PubMed ID
27745884 View in PubMed
Less detail
Source
Tidsskr Nor Laegeforen. 2011 Nov 1;131(21):2122-5
Publication Type
Article
Date
Nov-1-2011
Author
Jørgen G Bramness
Siren Haugland
Author Affiliation
Senter for rus og avhengighetsforskning, Universitetet i Oslo, Norway. j.g.bramness@medisin.uio.no
Source
Tidsskr Nor Laegeforen. 2011 Nov 1;131(21):2122-5
Date
Nov-1-2011
Language
Norwegian
Publication Type
Article
Keywords
4-Butyrolactone - metabolism - poisoning
Citric Acid Cycle
Drug Overdose - diagnosis - etiology - prevention & control
Europe - epidemiology
Humans
Norway - epidemiology
Sodium Oxybate - poisoning
Solvents - poisoning
Street Drugs - poisoning
Substance Withdrawal Syndrome - diagnosis
Substance-Related Disorders - diagnosis - epidemiology - prevention & control
Abstract
Gamma-hydroxybutyrate (GHB) is naturally present in the human body, but may also be used as an intoxicating drug. Information from several sources has suggested its increased availability and use in Norway. There have also been reports of an increasing use of the chemical precursor gamma-butyrolactone (GBL).There is currently a need for knowledge on symptoms, addictiveness and overdoses, as well as targeted preventive measures.
The article is based on a discretionary selection of articles resulting from a literature search in PubMed, as well as reports from Norwegian and European authorities and research institutions.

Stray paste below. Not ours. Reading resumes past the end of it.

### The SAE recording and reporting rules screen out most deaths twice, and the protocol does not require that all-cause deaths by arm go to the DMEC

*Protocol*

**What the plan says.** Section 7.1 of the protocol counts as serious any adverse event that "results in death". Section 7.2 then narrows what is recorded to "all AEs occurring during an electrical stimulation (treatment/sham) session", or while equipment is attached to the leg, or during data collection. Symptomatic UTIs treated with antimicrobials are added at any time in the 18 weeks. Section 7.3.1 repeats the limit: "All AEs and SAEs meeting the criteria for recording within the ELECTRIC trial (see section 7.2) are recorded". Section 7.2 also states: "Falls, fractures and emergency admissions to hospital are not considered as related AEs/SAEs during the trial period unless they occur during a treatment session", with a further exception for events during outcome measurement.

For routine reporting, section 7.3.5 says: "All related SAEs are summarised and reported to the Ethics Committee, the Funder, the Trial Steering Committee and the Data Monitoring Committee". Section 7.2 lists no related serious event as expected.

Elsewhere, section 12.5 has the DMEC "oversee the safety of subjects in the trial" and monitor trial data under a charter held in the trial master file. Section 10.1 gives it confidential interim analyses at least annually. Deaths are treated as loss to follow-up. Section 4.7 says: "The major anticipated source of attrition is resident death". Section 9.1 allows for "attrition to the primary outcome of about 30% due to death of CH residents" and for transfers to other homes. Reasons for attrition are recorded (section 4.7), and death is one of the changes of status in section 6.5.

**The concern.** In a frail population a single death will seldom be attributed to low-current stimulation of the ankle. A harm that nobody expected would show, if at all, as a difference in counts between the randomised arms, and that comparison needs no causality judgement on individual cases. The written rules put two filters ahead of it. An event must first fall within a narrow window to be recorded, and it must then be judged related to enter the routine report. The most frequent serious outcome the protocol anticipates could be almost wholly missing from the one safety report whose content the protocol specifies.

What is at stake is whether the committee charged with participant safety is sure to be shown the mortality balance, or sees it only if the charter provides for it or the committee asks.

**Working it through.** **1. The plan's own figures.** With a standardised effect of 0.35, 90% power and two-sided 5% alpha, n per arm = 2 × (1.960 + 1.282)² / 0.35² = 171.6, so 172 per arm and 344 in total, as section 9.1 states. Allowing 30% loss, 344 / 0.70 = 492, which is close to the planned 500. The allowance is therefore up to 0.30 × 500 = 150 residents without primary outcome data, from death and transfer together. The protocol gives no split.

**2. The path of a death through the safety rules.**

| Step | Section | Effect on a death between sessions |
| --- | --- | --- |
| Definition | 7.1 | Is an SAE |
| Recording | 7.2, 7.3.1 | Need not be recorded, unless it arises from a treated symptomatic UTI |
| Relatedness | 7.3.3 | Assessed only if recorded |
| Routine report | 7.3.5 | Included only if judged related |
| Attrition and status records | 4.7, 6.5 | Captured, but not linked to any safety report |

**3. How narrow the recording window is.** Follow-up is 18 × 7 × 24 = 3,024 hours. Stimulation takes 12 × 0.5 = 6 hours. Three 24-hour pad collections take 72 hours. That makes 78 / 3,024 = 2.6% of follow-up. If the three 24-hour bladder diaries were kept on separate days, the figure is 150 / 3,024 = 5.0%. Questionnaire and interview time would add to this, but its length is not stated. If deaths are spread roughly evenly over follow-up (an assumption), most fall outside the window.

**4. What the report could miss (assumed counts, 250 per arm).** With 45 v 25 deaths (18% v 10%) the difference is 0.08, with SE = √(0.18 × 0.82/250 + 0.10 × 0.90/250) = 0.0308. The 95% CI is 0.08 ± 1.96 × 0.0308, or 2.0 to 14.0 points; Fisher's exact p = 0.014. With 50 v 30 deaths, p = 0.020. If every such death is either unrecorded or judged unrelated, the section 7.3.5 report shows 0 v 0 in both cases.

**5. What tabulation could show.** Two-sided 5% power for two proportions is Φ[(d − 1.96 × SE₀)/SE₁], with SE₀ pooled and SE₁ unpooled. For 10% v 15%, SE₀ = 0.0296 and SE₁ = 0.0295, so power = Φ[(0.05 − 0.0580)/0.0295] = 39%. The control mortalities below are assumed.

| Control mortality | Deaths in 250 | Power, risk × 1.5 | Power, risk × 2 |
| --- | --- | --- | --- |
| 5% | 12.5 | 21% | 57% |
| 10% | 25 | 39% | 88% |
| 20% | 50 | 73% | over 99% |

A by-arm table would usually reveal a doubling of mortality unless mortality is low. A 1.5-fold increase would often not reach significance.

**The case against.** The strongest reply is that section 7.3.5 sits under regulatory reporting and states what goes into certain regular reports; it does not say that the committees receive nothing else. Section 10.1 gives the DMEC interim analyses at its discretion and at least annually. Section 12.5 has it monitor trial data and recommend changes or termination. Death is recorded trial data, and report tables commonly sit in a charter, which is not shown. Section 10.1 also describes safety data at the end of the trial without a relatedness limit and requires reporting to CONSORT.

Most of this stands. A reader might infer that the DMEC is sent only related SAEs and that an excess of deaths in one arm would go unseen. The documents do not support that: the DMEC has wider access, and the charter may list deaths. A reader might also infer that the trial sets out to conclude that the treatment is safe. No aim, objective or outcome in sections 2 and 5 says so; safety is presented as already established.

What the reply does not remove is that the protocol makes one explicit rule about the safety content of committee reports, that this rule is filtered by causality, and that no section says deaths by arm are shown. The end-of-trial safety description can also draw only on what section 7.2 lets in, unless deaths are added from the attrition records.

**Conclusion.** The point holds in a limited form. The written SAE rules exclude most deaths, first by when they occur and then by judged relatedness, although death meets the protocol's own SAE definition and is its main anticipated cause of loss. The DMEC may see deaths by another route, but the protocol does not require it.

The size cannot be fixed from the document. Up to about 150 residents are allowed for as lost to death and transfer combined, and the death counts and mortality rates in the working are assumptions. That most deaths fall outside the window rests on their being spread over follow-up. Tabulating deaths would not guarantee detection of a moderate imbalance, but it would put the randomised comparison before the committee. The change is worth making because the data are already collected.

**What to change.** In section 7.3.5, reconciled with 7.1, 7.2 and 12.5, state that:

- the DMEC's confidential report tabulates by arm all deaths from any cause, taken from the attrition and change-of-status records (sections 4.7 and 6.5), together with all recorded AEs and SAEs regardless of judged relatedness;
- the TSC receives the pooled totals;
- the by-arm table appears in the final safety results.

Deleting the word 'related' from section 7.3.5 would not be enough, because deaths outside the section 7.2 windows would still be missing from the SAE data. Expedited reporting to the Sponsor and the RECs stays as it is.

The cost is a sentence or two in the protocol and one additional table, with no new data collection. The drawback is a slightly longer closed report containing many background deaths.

An intake of small amounts of GHB produces an intoxicating effect, whereas higher doses can result in poisoning. Deaths have been reported. The effect may be variable, due to a steep dose-response curve and interaction with alcohol and other intoxicants. Treatment of poisoning is symptomatic and supportive. Treatment of abstinence is also supportive, while delirium may be treated as delirium tremens.
Preventive measures should be tailored specifically to potential user-groups.
PubMed ID
22048208 View in PubMed
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[Abuse of psychoactive drugs and social adjustment of psychotic patients].

https://arctichealth.org/en/permalink/ahliterature203535
Source
Can J Psychiatry. 1998 Dec;43(10):1036-9
Publication Type
Article
Date
Dec-1998
Author
A. Lépine
G. Côté
Author Affiliation
Département de psychologie, Université du Québec à Trois-Rivières, Québec.
Source
Can J Psychiatry. 1998 Dec;43(10):1036-9
Date
Dec-1998
Language
French
Publication Type
Article
Keywords
Adult
Alcoholism - diagnosis - epidemiology - psychology
Comorbidity
Humans
Male
Patient Admission - statistics & numerical data
Prisoners - psychology - statistics & numerical data
Psychiatric Status Rating Scales
Psychotic Disorders - diagnosis - epidemiology - psychology
Psychotropic Drugs
Quebec
Social Adjustment
Substance-Related Disorders - diagnosis - epidemiology - psychology